FRESNO, Calif. (KFSN) --Hours after a man shot his pregnant wife in Southeast Fresno-- across town on Fresno state's campus, advocates are trying to prevent the next tragic storyline.
"It just sickens me, it really does-- it's gut-wrenching," said Jenine Cortopassi, volunteer, Marjaree Mason Center.
The university holds an event spotlighting domestic violence and sexual assault every year. This time, it coincided with two extremely violent shooting cases.
On Wednesday, police said Manuel Servin shot his wife with his three children in the house. Last Thursday, Tulare County deputies said a father killed his baby daughter and shot the mother.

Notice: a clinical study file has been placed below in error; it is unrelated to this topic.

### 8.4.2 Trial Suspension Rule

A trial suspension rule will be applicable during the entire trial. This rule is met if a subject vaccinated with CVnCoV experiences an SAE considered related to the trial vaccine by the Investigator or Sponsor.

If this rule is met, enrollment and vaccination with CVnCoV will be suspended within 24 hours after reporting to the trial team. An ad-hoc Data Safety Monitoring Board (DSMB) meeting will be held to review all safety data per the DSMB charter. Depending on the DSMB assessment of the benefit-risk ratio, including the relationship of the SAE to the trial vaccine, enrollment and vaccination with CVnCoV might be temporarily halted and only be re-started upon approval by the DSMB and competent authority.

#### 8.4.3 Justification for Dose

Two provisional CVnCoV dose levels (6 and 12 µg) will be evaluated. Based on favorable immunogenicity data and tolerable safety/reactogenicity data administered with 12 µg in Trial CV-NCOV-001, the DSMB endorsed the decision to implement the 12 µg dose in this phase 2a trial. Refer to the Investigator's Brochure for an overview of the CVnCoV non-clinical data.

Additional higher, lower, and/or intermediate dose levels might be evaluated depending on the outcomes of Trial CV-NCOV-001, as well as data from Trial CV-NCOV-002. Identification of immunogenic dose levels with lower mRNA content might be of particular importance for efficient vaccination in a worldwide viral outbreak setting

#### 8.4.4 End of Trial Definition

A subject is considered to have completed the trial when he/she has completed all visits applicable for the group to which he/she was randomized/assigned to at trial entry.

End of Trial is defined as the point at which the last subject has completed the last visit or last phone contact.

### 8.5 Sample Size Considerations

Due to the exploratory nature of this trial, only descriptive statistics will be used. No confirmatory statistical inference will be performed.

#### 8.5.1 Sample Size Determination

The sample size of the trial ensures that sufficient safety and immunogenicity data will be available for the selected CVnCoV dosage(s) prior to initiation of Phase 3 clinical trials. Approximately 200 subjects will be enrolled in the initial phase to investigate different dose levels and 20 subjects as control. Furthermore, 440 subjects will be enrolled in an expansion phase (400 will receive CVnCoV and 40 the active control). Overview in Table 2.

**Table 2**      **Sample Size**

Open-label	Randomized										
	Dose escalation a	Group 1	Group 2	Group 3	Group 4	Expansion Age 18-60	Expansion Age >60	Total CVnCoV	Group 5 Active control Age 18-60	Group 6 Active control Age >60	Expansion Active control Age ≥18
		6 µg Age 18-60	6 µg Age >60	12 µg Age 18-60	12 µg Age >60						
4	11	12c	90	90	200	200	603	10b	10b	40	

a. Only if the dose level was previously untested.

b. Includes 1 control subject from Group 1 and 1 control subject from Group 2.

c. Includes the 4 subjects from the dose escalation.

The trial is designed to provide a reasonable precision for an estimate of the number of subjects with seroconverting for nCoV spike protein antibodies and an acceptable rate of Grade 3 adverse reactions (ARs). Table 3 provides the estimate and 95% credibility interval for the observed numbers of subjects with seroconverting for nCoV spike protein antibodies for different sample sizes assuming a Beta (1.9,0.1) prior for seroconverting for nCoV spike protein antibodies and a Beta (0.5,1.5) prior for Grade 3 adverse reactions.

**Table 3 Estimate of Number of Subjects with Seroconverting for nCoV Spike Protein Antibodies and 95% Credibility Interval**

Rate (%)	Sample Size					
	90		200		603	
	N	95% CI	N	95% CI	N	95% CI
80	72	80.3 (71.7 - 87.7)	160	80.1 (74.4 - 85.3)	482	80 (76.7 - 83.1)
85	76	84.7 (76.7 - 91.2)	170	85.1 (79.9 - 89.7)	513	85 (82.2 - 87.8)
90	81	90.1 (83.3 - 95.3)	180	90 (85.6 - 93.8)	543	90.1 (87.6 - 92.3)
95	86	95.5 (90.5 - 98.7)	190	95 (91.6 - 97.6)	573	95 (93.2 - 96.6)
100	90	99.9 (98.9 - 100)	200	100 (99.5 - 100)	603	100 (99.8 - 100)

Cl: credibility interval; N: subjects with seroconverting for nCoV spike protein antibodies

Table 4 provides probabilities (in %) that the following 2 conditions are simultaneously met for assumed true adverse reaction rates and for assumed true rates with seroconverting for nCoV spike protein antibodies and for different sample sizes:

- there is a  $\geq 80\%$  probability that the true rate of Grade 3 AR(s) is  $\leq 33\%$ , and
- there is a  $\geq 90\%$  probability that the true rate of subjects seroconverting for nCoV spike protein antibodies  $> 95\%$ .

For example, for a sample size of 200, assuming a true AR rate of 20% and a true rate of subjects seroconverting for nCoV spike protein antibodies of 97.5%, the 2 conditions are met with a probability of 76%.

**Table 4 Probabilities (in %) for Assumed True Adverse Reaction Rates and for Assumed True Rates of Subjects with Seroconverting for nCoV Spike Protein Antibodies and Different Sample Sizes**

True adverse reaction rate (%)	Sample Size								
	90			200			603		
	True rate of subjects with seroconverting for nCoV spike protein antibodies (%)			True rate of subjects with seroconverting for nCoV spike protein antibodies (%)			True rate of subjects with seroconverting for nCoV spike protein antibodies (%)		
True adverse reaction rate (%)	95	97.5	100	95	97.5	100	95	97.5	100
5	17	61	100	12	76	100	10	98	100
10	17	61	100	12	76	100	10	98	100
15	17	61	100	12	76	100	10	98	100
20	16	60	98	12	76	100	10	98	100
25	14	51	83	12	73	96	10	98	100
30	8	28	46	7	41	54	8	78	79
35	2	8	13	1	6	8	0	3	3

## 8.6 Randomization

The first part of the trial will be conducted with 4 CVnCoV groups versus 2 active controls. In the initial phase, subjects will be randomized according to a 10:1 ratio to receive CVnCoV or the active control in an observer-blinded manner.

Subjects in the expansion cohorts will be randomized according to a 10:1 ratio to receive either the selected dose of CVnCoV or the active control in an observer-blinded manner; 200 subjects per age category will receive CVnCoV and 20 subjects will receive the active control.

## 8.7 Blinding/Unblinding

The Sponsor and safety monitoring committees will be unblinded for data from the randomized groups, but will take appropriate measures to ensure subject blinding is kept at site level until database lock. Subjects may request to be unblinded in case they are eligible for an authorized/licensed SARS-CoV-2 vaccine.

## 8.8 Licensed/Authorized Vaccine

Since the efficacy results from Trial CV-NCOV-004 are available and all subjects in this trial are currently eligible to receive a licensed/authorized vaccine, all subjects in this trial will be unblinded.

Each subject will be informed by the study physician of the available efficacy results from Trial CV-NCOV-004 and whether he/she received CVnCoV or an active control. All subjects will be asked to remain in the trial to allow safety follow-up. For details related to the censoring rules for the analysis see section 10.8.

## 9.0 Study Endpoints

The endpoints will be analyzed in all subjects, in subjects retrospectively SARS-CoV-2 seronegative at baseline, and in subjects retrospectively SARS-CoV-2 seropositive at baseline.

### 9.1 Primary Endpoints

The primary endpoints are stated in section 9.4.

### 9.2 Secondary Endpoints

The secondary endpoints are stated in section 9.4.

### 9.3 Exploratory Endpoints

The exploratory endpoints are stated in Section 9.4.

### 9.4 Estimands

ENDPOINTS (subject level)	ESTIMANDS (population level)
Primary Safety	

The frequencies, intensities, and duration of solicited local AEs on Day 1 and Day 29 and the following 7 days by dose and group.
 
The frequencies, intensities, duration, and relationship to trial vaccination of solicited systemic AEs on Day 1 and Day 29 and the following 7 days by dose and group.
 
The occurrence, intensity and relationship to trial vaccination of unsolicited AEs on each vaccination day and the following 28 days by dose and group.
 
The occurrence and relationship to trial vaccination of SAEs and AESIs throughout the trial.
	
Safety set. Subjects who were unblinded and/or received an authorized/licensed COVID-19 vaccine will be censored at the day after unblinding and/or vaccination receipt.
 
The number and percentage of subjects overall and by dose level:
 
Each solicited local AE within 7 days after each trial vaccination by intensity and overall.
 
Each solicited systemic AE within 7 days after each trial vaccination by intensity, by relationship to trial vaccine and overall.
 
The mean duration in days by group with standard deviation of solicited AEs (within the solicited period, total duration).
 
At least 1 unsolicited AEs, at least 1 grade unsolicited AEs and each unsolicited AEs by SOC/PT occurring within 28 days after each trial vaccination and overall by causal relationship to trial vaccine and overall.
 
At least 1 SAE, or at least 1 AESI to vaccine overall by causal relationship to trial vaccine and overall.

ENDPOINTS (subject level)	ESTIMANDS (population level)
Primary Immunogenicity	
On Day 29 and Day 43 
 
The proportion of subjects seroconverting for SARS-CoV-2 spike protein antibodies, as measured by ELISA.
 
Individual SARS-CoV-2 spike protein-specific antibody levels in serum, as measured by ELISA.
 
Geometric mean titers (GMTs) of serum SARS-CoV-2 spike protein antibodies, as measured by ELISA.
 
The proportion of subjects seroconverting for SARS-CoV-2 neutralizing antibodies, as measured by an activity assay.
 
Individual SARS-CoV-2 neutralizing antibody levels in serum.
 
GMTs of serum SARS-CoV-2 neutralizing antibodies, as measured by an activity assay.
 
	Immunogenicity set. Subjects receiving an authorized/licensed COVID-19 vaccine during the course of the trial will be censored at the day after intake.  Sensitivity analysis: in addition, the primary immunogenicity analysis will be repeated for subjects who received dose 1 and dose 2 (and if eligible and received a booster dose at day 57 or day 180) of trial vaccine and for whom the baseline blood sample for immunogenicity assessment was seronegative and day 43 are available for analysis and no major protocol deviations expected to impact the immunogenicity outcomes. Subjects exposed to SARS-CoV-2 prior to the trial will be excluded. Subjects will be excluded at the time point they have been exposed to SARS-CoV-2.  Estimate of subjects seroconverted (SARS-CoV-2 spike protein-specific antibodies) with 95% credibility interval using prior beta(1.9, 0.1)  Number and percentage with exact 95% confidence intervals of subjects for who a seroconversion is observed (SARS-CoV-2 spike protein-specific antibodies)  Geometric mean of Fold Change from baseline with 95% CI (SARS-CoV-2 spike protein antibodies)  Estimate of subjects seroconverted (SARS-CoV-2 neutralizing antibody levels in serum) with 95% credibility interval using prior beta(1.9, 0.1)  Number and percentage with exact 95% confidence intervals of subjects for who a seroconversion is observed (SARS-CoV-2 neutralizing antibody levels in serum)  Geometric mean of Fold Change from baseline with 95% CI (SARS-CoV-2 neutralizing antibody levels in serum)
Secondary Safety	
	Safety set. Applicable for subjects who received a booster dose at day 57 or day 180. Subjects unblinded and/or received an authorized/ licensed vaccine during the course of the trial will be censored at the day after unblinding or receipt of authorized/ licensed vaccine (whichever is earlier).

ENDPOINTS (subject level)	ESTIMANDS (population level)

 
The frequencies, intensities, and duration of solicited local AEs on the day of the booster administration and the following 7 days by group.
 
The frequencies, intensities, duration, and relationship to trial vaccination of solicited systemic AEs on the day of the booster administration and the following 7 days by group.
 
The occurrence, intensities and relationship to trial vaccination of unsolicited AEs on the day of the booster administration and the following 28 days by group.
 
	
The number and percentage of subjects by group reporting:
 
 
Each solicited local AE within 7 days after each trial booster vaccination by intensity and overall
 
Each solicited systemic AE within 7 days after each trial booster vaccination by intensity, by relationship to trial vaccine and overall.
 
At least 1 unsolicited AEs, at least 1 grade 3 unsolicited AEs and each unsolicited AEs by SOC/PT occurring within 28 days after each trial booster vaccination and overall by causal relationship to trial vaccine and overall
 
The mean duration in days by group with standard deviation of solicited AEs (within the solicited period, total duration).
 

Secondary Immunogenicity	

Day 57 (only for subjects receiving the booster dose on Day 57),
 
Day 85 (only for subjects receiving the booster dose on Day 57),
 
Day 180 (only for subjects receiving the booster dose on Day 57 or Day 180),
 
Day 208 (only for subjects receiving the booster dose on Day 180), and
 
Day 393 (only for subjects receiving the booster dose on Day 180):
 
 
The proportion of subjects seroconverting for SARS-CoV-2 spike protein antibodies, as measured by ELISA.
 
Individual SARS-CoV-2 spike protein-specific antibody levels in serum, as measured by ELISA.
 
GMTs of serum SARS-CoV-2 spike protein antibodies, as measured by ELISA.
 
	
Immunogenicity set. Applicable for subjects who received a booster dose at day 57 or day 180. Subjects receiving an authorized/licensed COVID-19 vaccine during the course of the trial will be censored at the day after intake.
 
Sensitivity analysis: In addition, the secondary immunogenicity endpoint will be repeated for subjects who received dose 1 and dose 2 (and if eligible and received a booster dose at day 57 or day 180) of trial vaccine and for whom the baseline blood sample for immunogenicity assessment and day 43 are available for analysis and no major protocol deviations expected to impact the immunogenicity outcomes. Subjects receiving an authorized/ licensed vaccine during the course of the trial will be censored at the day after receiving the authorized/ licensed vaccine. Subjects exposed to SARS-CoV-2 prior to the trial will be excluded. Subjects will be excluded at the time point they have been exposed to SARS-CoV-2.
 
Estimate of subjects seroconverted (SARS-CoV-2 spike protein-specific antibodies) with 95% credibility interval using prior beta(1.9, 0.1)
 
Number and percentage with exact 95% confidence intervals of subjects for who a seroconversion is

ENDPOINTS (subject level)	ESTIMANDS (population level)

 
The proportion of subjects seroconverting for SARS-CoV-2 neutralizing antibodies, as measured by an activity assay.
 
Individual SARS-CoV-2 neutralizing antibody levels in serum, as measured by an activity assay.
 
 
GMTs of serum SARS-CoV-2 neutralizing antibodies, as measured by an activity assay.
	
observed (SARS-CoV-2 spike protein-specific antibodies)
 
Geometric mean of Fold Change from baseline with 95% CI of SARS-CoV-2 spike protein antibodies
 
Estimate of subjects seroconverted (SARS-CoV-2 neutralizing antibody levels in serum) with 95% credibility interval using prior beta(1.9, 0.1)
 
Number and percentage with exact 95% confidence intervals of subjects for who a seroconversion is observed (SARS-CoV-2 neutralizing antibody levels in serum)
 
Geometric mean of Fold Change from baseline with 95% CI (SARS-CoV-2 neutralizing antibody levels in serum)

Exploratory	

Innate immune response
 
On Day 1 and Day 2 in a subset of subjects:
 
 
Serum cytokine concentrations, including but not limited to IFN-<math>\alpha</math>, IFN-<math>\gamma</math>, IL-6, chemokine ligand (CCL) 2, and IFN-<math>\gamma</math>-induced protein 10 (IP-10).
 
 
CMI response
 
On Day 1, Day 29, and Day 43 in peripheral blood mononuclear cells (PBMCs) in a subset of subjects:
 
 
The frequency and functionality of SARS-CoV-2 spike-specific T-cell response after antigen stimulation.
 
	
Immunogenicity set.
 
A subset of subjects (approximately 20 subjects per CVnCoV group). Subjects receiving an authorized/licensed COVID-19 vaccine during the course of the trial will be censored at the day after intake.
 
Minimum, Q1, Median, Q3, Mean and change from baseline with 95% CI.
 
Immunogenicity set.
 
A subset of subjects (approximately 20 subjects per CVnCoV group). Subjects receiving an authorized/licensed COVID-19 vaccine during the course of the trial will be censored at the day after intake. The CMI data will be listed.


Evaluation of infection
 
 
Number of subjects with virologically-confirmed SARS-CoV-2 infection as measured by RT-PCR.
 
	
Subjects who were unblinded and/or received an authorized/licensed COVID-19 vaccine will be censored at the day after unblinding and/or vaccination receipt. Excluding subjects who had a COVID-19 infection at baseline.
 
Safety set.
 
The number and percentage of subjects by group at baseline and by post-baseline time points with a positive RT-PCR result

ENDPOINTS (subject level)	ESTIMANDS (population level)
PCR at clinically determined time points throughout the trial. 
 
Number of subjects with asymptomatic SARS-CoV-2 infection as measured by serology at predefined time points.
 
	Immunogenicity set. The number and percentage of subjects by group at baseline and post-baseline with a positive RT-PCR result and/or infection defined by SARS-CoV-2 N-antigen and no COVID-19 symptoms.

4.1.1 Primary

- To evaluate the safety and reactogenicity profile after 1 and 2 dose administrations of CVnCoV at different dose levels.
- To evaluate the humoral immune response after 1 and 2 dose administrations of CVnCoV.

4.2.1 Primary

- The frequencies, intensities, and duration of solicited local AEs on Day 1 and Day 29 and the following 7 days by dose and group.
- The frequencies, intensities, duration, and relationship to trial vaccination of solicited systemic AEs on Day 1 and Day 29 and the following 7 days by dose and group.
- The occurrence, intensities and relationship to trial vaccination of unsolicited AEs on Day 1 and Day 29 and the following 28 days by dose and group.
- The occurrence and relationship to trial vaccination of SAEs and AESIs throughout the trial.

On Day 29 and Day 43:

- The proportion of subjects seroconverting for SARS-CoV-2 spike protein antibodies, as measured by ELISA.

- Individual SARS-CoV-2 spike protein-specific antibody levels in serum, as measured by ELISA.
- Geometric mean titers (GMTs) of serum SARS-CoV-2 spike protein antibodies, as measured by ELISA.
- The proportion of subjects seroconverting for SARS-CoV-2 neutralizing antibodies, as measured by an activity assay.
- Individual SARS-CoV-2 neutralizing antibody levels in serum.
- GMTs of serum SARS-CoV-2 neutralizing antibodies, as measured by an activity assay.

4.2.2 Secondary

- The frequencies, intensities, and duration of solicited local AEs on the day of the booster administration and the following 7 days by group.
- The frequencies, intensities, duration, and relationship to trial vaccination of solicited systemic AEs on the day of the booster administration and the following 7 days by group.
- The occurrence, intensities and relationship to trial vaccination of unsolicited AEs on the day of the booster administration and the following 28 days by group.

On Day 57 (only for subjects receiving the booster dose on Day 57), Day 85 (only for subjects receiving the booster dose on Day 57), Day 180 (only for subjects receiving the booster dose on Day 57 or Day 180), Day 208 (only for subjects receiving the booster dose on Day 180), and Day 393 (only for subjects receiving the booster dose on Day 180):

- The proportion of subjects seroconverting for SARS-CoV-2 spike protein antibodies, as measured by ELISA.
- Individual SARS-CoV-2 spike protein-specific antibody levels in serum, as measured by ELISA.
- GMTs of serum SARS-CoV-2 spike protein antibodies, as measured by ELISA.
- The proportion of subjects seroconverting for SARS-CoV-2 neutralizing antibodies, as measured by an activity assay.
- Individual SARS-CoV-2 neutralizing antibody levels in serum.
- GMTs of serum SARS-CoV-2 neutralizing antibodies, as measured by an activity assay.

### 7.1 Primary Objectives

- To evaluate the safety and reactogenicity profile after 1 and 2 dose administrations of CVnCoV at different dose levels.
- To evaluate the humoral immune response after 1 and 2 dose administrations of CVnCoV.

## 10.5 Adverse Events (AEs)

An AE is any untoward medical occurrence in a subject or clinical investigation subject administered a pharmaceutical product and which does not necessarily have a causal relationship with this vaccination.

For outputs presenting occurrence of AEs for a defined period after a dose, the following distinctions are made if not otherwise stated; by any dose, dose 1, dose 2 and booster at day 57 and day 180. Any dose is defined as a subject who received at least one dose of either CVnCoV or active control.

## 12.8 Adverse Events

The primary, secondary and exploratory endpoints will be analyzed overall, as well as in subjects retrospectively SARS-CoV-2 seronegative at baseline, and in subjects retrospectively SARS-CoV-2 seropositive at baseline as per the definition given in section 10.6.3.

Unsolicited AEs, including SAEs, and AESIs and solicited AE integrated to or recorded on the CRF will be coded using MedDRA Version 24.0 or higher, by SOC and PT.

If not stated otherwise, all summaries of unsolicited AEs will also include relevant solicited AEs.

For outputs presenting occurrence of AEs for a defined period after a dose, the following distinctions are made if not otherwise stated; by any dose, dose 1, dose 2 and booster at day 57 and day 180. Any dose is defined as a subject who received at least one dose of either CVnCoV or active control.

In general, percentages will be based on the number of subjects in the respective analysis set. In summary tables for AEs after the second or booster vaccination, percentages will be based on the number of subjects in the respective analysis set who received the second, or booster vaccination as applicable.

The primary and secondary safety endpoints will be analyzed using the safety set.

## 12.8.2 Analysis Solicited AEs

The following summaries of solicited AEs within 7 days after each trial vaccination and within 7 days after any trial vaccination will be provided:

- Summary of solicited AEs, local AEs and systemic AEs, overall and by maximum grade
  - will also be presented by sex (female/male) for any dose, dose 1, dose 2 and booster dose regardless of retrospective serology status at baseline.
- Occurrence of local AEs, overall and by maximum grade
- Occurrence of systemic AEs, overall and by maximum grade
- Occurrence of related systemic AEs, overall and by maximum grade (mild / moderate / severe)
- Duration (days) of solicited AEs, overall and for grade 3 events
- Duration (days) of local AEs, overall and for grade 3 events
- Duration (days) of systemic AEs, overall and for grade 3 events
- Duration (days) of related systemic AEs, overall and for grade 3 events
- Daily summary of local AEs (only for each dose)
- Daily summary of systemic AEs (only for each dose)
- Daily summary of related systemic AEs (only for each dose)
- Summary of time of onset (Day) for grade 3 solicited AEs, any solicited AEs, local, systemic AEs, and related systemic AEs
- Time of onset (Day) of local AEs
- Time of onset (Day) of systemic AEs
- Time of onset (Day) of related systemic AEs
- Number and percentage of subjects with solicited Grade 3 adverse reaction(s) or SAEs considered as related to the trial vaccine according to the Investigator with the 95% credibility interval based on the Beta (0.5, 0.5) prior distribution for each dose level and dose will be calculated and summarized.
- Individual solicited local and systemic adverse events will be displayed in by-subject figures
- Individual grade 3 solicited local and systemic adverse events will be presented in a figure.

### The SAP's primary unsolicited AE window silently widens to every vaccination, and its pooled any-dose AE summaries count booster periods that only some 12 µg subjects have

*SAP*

"It's really important to come together after a tragedy. Not only to be supportive and stand in solidarity but to talk about how we end this," said Jessica Adams, Gender Programs and Services Coordinator.
According to the Marjaree Mason Center, over 7,000 domestic violence cases were reported locally last year. And victims typically only call 911 after the eighth incident.
"Unfortunately, it never changes, we still keep having the same problems," said Adams.
For many of the advocates, the fight for prevention is deeply personal. Some have experienced abuse themselves. Cortopassi is here because she's seen it affect a loved one.
"It affects families greatly, and the children, even adult children have scars from it."
Those who organized the event Wednesday night said they hope people learn about the warning signs. And also know there is hope to ending a problem that appears to be so deeply rooted in society.
"It's just wrong, we need to solve things different ways," said Cortopassi.
Advocates said drug use often goes hand in hand with domestic violence. In both of the recent cases, witnesses and officers said the suspects could have been high on meth.